First Steps To Adding A New Crop Into The Mix

Once you have a potential new crop or crops in mind, there is still a lot of homework to be done. ( File Photo )

FarmLead Co-Founder and COO Alain Goubau shares his take on how farmers can stay competitive in today’s rapidly changing ag market. Goubau previously built chemical plants in China, co-founded a Softbank-funded company called Altaeros, and worked on the global ag strategy team at McKinsey.

Considering a new crop? While both exciting and frightening, there are big considerations to make before you start picking out seed. Like many other producers, you are likely thinking about:

  • Diversifying crop base for rotation/agronomic benefit purposes
  • If there’s more money to be made growing a new crop
  • Limiting risk to crop failure or crop price fluctuations

You are not alone. However, before you go out and buy seed, you need to consider which crops are worth your time. You’ll need information first and foremost. There is absolutely no point in making any investment unless you know if there is a market and if and how you can successfully grow the crop.

At the farm-level, you already know what you need before adding a new crop into the mix. You know what equipment you already have that can be adapted or used ''as-is''; you also have a deep understanding of your own local climate and soil. So with that information already in your back pocket, which new crops should you consider?


Start with gathering intel! There are so many sources of information, several of which you’ve certainly used or have come across here. But how can you tap those information sources to make the best decision about adding new crops?


Where to Look and What to Consider


Trade shows are a great source of inspiration and ideas. I find I learn the most by attending trade shows from farming regions far away from me. I’m not talking driving across the state – I’m talking traveling to the other side of the country, or even a Canadian or European ag show. Of course, a region’s crops represent what grows best there – but we often overlook how crops can grow in regions that you would consider quite different.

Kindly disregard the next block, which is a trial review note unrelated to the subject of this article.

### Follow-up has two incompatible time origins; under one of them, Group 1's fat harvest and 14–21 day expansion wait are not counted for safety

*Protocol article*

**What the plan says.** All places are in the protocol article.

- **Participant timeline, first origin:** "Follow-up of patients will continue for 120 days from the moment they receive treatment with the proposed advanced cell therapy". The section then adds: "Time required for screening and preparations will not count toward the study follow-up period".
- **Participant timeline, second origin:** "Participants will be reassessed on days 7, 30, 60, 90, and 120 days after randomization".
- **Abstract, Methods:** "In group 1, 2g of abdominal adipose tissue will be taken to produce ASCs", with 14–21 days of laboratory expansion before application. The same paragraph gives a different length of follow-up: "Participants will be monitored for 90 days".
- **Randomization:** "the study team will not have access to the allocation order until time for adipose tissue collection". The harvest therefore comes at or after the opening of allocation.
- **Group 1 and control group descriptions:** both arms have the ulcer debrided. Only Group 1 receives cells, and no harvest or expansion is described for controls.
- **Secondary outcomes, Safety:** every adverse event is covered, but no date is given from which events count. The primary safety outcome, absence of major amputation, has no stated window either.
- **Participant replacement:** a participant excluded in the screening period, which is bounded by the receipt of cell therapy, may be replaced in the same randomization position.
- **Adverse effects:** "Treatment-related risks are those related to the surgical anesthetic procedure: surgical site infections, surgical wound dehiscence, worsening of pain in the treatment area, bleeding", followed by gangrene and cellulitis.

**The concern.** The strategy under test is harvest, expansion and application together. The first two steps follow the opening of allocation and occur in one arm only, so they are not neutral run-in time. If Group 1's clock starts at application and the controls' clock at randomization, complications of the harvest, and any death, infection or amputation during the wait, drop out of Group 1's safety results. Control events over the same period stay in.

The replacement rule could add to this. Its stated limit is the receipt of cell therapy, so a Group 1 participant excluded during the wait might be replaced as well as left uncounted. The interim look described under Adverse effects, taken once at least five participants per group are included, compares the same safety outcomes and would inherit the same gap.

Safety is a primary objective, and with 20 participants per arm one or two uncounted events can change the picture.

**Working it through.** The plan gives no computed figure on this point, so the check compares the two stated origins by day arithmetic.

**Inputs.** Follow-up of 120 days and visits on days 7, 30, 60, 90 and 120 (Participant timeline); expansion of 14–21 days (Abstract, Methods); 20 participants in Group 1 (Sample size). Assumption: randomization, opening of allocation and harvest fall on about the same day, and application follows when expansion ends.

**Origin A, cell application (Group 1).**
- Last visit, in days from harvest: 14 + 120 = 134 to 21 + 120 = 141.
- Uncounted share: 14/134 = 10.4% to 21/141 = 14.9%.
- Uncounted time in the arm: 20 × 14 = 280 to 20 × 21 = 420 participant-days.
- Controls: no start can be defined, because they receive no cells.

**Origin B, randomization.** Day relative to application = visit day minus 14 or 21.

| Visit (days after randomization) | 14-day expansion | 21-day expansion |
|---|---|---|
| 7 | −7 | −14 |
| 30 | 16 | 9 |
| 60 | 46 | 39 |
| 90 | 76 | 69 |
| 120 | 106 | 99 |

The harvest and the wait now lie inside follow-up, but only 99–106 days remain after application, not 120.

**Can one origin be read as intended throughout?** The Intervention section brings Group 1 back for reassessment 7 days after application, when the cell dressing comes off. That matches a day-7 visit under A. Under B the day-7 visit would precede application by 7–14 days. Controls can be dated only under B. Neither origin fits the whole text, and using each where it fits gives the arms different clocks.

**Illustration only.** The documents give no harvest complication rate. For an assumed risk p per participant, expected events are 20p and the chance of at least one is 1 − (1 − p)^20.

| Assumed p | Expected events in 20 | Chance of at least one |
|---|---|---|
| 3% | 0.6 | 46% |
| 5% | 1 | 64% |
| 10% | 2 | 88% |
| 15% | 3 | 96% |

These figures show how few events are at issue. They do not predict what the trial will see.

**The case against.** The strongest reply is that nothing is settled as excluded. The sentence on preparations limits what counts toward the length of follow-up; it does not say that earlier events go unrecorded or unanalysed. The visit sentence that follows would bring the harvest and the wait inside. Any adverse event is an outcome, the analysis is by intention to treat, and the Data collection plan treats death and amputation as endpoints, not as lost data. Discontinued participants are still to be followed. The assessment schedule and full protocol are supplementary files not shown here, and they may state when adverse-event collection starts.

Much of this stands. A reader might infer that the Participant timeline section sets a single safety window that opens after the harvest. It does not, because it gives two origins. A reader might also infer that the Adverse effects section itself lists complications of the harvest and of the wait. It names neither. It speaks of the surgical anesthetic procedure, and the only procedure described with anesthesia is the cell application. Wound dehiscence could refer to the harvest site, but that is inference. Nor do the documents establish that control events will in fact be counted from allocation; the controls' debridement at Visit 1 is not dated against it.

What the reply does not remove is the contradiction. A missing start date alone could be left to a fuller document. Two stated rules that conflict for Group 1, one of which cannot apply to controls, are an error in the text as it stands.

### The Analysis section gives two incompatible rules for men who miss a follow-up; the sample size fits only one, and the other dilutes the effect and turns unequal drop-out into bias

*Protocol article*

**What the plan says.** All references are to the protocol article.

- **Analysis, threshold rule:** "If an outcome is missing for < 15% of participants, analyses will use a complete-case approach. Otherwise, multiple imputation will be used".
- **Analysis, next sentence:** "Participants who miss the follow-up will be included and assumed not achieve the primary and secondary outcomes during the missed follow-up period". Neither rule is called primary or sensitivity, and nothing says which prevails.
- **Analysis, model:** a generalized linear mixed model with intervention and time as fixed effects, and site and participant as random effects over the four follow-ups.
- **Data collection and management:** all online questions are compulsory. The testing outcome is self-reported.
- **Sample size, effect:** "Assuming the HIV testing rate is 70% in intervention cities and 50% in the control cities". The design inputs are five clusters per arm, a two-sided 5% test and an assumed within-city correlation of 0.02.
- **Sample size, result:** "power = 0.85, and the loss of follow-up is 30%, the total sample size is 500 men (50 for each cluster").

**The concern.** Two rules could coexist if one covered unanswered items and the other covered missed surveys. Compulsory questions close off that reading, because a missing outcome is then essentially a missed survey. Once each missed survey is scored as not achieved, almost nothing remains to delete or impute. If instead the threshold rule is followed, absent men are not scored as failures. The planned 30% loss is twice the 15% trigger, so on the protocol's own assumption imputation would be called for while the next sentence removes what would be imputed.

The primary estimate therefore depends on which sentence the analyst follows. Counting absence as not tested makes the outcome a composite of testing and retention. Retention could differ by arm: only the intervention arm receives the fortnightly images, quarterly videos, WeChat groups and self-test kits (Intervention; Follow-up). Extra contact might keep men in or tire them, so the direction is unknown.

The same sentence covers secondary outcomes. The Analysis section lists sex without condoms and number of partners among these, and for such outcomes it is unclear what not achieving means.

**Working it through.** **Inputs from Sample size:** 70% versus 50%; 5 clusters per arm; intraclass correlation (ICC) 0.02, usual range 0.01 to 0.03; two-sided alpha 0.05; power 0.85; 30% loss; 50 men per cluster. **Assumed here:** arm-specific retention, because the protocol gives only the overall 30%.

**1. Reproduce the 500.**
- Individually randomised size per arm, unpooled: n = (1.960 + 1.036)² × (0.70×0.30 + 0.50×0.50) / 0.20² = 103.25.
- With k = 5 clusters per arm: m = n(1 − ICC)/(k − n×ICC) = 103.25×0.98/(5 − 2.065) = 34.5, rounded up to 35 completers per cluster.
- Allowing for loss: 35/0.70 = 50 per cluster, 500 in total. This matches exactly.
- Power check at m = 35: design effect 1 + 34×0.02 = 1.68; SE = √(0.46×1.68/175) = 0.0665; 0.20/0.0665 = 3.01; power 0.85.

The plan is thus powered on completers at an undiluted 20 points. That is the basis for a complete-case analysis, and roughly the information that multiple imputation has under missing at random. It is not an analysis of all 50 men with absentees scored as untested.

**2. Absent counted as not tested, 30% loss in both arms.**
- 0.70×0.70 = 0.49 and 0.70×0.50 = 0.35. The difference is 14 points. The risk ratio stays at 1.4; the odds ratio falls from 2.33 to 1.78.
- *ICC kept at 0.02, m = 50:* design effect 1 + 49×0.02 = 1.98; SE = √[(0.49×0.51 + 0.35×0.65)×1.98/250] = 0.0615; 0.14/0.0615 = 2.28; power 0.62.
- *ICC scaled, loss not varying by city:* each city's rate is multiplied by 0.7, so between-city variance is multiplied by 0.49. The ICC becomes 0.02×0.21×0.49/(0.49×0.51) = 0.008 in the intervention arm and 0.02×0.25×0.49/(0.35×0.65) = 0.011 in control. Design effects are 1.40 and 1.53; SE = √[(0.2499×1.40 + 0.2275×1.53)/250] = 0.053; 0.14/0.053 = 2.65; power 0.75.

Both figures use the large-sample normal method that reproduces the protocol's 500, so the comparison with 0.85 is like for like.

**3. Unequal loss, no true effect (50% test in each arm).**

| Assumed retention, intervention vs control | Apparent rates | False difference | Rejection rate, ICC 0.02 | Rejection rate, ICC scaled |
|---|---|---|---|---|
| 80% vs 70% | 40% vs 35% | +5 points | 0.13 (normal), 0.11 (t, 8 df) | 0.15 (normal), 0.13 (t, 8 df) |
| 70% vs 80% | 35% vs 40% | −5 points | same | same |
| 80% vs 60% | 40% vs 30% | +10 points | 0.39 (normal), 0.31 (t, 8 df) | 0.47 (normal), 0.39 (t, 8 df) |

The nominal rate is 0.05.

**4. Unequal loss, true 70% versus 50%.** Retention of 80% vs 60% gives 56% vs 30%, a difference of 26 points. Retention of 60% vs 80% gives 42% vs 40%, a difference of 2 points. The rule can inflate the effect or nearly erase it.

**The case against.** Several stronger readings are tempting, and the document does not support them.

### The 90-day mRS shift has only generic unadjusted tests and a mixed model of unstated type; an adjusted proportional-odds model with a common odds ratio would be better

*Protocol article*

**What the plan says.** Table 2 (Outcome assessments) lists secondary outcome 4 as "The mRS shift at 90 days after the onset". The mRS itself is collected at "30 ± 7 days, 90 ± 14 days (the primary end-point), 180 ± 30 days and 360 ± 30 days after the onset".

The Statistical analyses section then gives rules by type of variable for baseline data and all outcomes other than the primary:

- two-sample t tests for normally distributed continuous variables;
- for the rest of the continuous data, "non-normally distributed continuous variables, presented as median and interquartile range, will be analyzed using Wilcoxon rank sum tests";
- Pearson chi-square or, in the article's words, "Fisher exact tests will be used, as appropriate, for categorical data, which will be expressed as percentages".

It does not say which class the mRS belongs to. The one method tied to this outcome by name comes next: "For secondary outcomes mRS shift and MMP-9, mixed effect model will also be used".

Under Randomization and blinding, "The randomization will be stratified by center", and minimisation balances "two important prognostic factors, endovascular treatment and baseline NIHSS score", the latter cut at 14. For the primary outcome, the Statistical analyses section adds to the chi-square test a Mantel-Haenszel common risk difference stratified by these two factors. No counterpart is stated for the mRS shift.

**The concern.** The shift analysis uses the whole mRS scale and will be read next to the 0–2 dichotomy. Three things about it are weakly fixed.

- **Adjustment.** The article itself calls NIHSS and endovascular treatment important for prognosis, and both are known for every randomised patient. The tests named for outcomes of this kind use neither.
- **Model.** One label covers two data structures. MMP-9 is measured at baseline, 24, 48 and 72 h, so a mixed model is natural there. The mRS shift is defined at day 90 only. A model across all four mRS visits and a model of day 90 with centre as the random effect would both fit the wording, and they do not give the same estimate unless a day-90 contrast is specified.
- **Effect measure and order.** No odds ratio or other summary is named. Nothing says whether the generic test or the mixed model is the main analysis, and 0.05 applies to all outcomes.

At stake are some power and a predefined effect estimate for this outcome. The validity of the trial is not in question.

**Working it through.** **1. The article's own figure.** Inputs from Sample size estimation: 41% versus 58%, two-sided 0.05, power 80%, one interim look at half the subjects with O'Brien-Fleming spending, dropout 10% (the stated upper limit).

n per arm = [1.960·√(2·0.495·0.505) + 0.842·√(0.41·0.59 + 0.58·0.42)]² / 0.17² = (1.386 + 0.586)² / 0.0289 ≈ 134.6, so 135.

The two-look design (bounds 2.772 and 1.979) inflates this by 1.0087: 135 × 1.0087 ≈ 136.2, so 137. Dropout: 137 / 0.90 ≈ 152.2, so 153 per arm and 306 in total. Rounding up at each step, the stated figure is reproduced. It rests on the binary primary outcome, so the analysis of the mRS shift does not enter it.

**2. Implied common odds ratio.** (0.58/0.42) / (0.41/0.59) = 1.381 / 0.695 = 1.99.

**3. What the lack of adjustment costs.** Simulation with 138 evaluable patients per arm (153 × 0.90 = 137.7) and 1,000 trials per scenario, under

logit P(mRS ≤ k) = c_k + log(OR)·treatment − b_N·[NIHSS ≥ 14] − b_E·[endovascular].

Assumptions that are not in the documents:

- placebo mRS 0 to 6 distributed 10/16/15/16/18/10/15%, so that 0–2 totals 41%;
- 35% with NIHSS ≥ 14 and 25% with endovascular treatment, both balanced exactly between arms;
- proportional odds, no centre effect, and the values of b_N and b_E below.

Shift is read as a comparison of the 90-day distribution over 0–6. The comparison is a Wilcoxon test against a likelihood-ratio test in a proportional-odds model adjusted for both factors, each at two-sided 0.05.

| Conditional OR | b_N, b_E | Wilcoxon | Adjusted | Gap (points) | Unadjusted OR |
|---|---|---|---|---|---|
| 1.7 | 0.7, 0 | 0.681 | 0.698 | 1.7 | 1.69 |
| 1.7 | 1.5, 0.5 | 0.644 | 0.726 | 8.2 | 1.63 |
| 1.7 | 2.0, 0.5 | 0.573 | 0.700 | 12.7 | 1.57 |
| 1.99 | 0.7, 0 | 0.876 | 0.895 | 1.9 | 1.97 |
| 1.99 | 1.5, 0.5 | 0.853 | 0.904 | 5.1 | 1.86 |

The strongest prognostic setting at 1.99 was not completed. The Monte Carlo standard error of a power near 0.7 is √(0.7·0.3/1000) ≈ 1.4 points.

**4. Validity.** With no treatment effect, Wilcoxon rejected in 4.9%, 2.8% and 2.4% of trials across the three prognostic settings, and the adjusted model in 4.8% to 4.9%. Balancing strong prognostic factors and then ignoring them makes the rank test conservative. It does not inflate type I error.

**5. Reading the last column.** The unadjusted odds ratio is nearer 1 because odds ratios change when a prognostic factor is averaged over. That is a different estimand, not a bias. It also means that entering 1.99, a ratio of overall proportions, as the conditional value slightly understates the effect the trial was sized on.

It could simply be a question of gaining experience or knowledge in growing the crop, adapting your growing approach to local conditions, or perhaps even finding locally adapted varieties. Talking to the seed reps at those trade shows, seeing the machinery and meeting grain buyers can give you a sense of what is out there. It is a great chance to get new ideas and educate yourself on your options.

Once you have a potential new crop or crops in mind, there is still a lot of homework to be done. First, you need to consider the agronomic conditions the crop requires to grow well. Make sure you have a strong understanding of nutrient and soil requirements, impact of the crop on your soil fertility, whether there are varieties more suited to the growing conditions where you are from, what cultivation techniques can be used to grow the crop, and any trade-offs between different cultivation techniques.


Also consider how to ensure the final quality of the crop (for crops where quality is critical), where you can find a dealer for seed or equipment in your region, and whether they know of any producer associations, extension schools, or growers in your vicinity who may know a thing or two about the crop. Intel gathering, as you can tell, is a huge part of what can make or break your investment in a new crop!


In addition, it is incredibly important to pay attention to trends and see if you can connect them to the underlying crops that might fit market demand. A few examples of new crop opportunities currently on my mind and questions I’d ask:

  • Oat milk! It seems like oat milk is getting a ton of market buzz as of late. Oats are easy to grow, but is there an opportunity to grow a certain quality of oat for the oat milk market?
  • Plant-based protein is another big consumer trend, but how and where can you best grow peas or other leguminous crops?
  • Specialty breads have been around for more than a decade, but consumer popularity hasn’t waned. Whatancient cereal varieties or specialty oilseeds could be a strong addition? Micro-breweries -- need I say more! While they need malt, why not consider growing hops?

As a farmer in the age of the internet, you are well-placed to research production techniques, so make time to read up on papers and research from ag extension schools, etc. By the way, just like going to trade shows outside your area, reading about agriculture in other areas can give you lots of interesting crop ideas!

Making the Final Call

The point is that even though you aren’t going to drastically change your cropping strategy based on some new trend you read about once or learned about at an event, being curious can give you ideas and a starting point for your research.

Once you have identified a crop you are interested in, follow the work of relevant agronomists/ag extension researchers closely. Actively talk to the local folks who know or have tried a new crop in your area. Ask them to give you a sense of potential buyers and/or what the local market for the crop, if any, might look like. At the same time, leverage their experience and get first hand exposure to the ins and outs. In your research and conversations, keep this checklist in mind before investing in a new crop to stack the odds of success in your favor:

  • There is a market for the crop you want to grow
  • The agronomic conditions in your area fit the crops requirements
  • Factoring input costs and your likely yield, the crop is going to be profitable
  • Trying the crop doesn’t require significant investment in new equipment
  • Local resources are available (other growers, agronomists, extension schools, seed providers) to help you succeed in growing the crop

Never be afraid to try something different in the mix -- you might be pleasantly surprised.